Hall of fame | Jennifer Kopping

In 1991, the Overall Winner of the Sasol New Signatures competition, Jennifer Kopping entered a work which explored the use of embroidery in relation to the traditional art mediums. The work is a beautiful cacophony of colours, textures and symbols reflecting some of the chaotic turmoil of South African society at the time. Nearly 30 years later, the work is still relevant, as it speaks of the burdens women still have to shoulder in a contemporary society.  We were fortunate to catch up with the artist who shared some of her memories of the event, as well as insights into what it takes to establish a career in the arts.

It’s been nearly 30 years since being awarded the winning prize in the Sasol New Signatures competition.  Much has happened since then. Tell us what you’ve been up to since 1991…

My creative journey has always been circuitous. I trained initially and qualified as a primary school teacher after I matriculated. Art in those days was perceived as a career you wouldn’t want to pursue due to its precarious nature. Teaching was a pragmatic option and I taught immigrants and children with learning difficulties. Although I found my career rewarding I truly wanted to study art and felt passionate about developing my artistic abilities. I enrolled at the University of South Africa and it was in my last year of the Fine Arts Honours degree programme, when I won the competition. This was amidst running a household and raising young children at the time. Following this period I continued making art, entering competitions and running art classes from my home and exhibiting where the opportunities presented themselves. I eventually found myself in a formal tertiary environment, where I developed and headed a foundation programme in Art and Design at Greenside Design Centre in Johannesburg. I continued studying art part time and completed a Master’s degree in Fine Art from WITS, again amidst raising my children and making a living. I have been fortunate to have travelled the world through my academic career promoting Design education and visual culture, through papers, presentations, workshops and many community engagement projects. My passion for artmaking has been life long and this year I am now fulfilling my dream to work as a fulltime artist and also studying for a PhD in practice led research in visual arts at my old alma mater the University of South Africa. I have just returned from an exhibition in New York as part of my PhD studies. I will be exhibiting the development of this body of work at the Johannesburg Holocaust Centre in 2020. I have not followed trends and have tried to stick to my own personal authentic creative vision. Art making for me is a deeply personal expression in the drive to lead a curious, creative and fulfilling life.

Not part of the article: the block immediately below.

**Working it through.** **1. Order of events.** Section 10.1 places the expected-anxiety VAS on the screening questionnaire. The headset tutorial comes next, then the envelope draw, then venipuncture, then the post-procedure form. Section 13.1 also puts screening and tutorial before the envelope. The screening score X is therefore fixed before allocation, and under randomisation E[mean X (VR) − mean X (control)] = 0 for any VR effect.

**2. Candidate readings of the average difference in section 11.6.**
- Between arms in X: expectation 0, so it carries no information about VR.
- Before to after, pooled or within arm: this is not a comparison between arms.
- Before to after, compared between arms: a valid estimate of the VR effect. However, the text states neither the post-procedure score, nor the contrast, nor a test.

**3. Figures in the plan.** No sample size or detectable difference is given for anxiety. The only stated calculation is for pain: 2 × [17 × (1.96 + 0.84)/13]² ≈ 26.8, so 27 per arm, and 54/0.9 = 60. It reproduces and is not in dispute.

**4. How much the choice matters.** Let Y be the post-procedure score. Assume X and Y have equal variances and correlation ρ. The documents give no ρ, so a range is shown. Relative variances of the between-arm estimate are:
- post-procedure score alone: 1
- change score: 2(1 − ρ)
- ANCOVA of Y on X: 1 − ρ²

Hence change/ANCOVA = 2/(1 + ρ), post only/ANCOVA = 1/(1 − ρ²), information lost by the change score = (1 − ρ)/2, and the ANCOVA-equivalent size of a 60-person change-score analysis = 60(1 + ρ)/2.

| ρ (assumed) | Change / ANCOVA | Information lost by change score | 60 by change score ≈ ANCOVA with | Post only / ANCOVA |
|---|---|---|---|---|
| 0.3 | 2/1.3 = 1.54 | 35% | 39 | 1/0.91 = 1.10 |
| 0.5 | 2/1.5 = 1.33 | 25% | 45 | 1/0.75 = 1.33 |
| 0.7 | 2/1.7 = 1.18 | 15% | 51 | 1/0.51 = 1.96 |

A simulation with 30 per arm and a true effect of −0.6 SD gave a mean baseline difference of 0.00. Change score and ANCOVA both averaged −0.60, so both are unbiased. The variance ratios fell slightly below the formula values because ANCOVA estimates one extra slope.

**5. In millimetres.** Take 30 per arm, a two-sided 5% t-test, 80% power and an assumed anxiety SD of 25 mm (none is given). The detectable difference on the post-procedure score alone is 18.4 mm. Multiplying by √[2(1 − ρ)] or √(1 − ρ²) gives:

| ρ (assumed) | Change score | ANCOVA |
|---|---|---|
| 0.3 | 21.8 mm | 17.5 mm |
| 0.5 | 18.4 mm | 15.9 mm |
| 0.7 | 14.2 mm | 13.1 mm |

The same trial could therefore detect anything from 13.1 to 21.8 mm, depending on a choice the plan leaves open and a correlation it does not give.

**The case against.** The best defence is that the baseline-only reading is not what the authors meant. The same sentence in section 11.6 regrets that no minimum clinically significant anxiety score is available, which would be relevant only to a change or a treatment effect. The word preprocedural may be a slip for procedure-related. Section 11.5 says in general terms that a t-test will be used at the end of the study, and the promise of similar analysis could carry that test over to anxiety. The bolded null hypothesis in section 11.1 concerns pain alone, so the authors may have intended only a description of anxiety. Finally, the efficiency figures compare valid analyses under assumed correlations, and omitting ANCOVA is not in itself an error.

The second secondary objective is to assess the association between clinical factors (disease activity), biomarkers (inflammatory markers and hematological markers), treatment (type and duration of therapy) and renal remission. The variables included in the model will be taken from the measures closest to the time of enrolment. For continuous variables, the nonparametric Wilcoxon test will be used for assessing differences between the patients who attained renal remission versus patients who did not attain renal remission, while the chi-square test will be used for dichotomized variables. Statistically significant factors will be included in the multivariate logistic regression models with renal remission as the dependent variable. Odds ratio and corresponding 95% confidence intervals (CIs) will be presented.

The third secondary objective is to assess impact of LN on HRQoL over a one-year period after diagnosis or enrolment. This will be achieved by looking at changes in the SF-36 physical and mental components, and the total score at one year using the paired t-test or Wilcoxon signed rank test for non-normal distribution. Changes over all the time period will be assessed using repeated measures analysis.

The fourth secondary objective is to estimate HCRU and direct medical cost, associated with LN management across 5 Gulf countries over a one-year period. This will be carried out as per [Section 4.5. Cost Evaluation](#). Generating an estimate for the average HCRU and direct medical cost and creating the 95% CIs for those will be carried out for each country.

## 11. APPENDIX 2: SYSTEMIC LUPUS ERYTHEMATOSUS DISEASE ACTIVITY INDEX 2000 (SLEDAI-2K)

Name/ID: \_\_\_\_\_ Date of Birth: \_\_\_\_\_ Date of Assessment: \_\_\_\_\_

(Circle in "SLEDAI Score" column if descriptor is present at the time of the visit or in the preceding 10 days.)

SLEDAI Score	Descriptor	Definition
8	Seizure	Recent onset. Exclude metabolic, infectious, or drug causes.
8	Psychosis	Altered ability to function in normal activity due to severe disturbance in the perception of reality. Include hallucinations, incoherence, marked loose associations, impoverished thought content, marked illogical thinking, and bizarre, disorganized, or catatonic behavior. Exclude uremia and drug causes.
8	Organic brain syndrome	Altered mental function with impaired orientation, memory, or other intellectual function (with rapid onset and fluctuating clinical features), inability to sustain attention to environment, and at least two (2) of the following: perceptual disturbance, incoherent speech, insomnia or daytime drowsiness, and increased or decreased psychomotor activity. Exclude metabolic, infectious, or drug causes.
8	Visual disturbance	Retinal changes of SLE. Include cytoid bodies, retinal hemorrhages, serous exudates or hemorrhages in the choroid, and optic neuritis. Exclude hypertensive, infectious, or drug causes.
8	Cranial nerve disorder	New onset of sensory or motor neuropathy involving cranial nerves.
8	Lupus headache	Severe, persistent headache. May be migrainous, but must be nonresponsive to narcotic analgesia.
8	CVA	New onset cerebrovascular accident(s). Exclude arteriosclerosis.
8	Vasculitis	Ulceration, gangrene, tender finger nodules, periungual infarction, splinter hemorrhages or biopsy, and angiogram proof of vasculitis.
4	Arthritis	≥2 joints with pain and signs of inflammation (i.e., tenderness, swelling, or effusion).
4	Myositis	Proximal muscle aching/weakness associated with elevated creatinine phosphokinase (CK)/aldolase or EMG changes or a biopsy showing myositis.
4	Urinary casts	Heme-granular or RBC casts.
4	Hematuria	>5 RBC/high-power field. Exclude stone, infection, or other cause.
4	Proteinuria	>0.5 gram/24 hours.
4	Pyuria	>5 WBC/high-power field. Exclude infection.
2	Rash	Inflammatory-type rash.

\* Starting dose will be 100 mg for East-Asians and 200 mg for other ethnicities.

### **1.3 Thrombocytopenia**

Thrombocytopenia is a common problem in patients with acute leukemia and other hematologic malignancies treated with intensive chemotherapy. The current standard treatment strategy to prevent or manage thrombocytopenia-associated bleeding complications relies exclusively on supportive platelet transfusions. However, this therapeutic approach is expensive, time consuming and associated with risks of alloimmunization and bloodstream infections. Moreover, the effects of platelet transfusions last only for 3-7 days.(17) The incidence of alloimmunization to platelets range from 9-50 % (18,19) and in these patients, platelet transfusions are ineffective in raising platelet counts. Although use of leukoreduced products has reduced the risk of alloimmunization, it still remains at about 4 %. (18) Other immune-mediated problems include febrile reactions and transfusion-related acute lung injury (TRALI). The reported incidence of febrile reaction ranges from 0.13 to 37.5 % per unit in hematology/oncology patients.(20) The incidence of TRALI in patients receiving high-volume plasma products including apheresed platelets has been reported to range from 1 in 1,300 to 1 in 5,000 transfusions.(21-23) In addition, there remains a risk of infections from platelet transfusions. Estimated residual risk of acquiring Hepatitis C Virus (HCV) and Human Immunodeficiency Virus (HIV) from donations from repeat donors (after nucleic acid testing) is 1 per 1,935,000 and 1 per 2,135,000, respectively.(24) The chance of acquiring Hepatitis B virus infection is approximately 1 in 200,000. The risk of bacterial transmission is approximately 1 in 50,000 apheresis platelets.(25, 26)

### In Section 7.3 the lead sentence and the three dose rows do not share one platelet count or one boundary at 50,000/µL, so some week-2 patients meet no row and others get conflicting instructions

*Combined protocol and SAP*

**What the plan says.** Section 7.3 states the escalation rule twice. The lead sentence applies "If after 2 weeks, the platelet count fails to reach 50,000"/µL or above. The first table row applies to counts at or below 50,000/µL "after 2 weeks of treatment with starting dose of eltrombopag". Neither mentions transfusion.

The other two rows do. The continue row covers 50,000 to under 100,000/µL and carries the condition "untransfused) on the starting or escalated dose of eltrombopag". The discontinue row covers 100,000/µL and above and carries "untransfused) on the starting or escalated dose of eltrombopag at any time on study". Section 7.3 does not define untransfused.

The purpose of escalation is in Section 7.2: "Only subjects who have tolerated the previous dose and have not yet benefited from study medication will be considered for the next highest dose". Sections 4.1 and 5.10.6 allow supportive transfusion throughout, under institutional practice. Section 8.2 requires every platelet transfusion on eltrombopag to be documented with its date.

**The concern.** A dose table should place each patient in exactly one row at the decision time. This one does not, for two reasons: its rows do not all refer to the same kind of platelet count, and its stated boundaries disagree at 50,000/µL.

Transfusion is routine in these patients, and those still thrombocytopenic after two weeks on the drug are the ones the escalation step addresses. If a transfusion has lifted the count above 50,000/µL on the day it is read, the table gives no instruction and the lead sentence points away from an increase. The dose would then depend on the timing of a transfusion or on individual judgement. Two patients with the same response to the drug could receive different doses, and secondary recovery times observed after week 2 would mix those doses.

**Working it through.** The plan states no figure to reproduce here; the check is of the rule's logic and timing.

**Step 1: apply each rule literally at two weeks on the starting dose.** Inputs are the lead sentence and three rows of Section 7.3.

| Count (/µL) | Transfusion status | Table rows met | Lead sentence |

Your winning work Tower of Babel was purchased by Sasol at the time and is on permanent display in Sasol Place as part of the collection. Tell us a bit about this work, your conceptual concerns and processes.  

The Tower of Babel was a continuation of a theme that I was working on at the time during my final year at UNISA.I had been specifically exploring biblical narratives and transposing them metaphorically and figuratively onto the then current political and cultural context of South Africa at the time. The Hebrew word for “Babel” means “confused” or “mixed”. I was concerned with expressing the cultural and political context of South African society. A woman wearily carries a child with the whole world literally on her back .She is tired of the status quo and wants change. The desires and hopes for an integrated fair society are expressed in the totemic character of the composition which alludes to a toppling and precarious regime. I was also exploring the use of craft within the fine art context. Post Modernism gave me the freedom to lose the inhibitions of Modernist purism. I could experiment with mixing high and low art. I thus integrated small tapestries within the paper format. I think the innovative use of materials and embroidery was what made the work perhaps appealing to the judges. It was something very unique at the time. Today artists are exploring as do I the use of embroidery within art works all the time.

Do you have any special memories about that evening? 

I was very excited and strangely enough I knew I would win. This premonition of winning the competition is something I have never spoken of before. I knew the minute I finished the work that it would win the New Signatures. I cannot explain this experience. When the names of the winners were called out a quiet calm came over me as I waited for my name to be called.

How did winning the competition affect your career as an artist?